A collection of spin 1/2 nuclei (Protons) all with identical chemical environments.

A collection of identical nuclei will all precess with the Larmor frequency but with random phases relative to each other such that on average the overall (macroscopic) magnetisation vector Mo remains along the z axis (a).

Imagine now some electromagnetic energy (in the radio-frequency region of the spectrum) produced by an oscillator (transmitter) and continuously applied to this system in such a way that its magnetic component B1 is orientated along the x axis, ie perpendicular to the applied magnetic field. If this electromagnetic field has a specific oscillation frequency, this can be resolved into two rotational components +w and -w with respect to the z axis. If we adjust things such that +w of the applied field matches the Larmor frequency wo exactly, it is said to be in resonance with the precession of our group of protons. Two things can be thought of as happening when this resonance occurs;
  1. The resonance provides the energy to "flip" some of the proton nuclei from the ground to the excited state
  2. energy can only be transferred to any individual precessing proton if its relative phase is the same as that of +w, ie the precession of the magnetisation vectors becomes coherent.
If the phases of a proportion of the precessing protons are coherent, the individual magnetisation vectors no longer cancel each other (b above). Instead the overall macroscopic vector "tips" away from Mo to a new value M by some angle q (defined later in eqn 6) with respect to the z axis. Because the population in the ground (spin +1/2) state is very slightly greater than the opposing state, M is shown as a positive component in the z axis in the diagram above. The new magnetisation vector M now precesses about about the z axis and produces a new non-zero magnetisation component in the xy plane which did not exist before B1 was applied. Note that if M tips away from Mo by an angle q of 90, the populations of the ground (M) and the excited (-M) states become equalised. If the angle q is 180, the populations effectively invert, ie there is a slight preponderance of the excited state. At this point, it is not possible for the nuclei to absorb any more energy. There are however several mechanisms whereby the nuclei can loose energy, or relax. The first involves transfer of energy from the nucleus to surrounding molecules as thermal motion (heat) by a process known as spin-lattice or longitudinal relaxation (see below) and the second involves energy transfer to nuclei of a different type (ie with a different chemical shift) referred to as spin-spin or transverse relaxation. The rate of relaxation is exponential and is defined by time constants called T1 and T2 respectively (for protons these have values of ca 0.2 - 5 seconds).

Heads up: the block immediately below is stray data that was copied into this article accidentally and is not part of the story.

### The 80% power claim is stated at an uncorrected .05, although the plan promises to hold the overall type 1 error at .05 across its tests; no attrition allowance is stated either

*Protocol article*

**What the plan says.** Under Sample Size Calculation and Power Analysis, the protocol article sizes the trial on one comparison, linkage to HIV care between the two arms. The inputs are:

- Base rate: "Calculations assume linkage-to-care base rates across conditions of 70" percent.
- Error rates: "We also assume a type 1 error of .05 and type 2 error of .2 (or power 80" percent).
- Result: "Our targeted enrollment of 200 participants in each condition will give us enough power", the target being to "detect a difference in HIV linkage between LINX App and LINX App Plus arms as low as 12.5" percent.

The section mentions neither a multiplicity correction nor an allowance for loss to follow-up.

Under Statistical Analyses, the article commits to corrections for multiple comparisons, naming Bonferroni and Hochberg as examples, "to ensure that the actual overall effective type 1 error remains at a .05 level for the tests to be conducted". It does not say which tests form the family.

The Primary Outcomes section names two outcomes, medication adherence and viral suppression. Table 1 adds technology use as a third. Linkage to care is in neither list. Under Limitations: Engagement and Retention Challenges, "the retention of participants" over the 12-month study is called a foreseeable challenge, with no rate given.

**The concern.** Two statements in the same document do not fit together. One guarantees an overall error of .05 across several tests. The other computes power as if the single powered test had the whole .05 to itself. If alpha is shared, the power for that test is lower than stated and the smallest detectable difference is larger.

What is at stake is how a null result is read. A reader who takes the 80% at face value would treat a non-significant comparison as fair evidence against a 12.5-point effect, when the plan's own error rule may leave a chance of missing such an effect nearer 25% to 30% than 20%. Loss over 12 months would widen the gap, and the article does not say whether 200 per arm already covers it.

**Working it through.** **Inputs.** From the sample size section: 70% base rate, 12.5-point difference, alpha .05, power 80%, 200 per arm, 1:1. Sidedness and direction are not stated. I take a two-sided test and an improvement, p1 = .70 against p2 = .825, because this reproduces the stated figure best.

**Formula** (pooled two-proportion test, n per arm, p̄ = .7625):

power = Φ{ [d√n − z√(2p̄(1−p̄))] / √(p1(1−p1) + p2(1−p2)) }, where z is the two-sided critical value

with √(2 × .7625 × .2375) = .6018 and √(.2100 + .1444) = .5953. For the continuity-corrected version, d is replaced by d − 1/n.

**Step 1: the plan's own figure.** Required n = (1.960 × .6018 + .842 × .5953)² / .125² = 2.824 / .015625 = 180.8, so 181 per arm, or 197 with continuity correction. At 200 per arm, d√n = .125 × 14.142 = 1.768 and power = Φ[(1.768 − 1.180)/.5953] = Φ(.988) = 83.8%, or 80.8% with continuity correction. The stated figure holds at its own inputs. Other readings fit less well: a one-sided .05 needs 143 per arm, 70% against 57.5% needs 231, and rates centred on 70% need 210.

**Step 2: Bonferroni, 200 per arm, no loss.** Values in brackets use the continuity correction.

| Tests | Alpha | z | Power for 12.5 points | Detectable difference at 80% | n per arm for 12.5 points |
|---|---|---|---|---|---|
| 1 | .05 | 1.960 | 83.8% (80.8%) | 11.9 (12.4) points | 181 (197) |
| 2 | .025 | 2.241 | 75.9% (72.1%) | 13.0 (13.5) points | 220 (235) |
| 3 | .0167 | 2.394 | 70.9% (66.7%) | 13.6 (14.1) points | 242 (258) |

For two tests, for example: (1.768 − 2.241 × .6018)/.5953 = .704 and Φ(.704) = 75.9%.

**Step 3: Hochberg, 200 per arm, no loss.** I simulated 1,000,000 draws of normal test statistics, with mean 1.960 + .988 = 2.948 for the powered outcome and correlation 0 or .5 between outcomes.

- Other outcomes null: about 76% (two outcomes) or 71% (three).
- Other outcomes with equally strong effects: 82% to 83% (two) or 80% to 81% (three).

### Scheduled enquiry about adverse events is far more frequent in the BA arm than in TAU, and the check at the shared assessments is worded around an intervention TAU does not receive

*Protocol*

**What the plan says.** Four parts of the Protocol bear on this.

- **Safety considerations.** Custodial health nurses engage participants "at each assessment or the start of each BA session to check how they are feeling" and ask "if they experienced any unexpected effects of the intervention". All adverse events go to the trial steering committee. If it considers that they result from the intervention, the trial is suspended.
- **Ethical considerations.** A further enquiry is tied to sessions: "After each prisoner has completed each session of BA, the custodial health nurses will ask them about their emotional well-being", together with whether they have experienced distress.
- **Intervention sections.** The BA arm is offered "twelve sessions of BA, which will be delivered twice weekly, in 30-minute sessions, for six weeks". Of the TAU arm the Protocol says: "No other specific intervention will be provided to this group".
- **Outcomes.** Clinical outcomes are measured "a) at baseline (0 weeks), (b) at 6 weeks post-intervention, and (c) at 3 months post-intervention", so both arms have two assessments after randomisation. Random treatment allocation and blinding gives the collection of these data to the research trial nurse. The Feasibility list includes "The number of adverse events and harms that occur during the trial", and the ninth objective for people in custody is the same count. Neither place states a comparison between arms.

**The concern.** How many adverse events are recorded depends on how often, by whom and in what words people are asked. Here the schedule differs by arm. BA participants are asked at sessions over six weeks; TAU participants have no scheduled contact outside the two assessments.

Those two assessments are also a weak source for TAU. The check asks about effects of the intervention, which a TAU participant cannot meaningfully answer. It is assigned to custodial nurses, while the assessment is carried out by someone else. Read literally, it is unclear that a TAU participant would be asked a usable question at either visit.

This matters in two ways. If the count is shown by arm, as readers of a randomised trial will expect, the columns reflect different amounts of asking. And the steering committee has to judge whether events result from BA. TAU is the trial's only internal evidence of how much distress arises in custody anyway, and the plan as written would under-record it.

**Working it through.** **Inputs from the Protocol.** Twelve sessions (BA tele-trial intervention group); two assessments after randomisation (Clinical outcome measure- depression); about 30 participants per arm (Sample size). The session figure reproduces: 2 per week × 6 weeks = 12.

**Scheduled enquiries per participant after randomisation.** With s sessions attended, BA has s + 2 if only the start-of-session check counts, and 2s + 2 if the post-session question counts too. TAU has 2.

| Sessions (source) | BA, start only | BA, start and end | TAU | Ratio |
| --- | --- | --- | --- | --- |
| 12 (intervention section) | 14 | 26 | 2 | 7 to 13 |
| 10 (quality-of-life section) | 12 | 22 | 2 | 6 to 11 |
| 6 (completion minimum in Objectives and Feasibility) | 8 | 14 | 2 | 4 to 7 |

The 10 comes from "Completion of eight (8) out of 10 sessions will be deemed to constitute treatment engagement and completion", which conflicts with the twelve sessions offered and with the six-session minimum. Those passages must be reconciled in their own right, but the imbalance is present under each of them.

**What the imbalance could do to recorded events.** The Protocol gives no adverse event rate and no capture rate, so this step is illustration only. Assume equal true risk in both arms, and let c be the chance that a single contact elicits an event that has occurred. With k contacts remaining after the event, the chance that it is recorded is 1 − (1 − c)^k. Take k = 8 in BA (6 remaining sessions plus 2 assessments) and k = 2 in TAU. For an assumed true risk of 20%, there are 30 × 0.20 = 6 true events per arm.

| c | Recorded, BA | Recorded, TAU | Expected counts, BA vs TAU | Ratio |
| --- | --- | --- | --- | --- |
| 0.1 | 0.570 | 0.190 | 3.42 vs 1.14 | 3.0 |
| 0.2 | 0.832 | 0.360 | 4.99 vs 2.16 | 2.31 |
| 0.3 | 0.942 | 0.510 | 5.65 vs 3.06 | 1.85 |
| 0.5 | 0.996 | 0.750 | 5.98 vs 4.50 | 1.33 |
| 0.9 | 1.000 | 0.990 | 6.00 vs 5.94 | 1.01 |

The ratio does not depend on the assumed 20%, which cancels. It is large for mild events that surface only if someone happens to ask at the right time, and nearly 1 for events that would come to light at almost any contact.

This relaxation phenomenon will have implications for the "width" of the subsequent spectral lines we will measure (see later).

We are now in a position to measure experimentally the frequency of the process leading to the non-zero magnetisation component in the xy plane which did not exist before B1 was applied. This is done by placing a coil (receiver) along the y axis of our coordinate system and measuring the y component magnetisation of the precessing vector M. When resonance occurs, the oscillating current induced in the receiver is detected, amplified and displayed as an "NMR signal". Note particularly that we measure only the xy component magnetisation of M, and NOT absorption or emission of energy by the protons. [Actually, we could measure the excited state relaxation by microcalorimetry, ie the solution warms up slightly when resonance occurs!].

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Copyright (c) H. S. Rzepa and ICSTM Chemistry Department, 1994, 1995.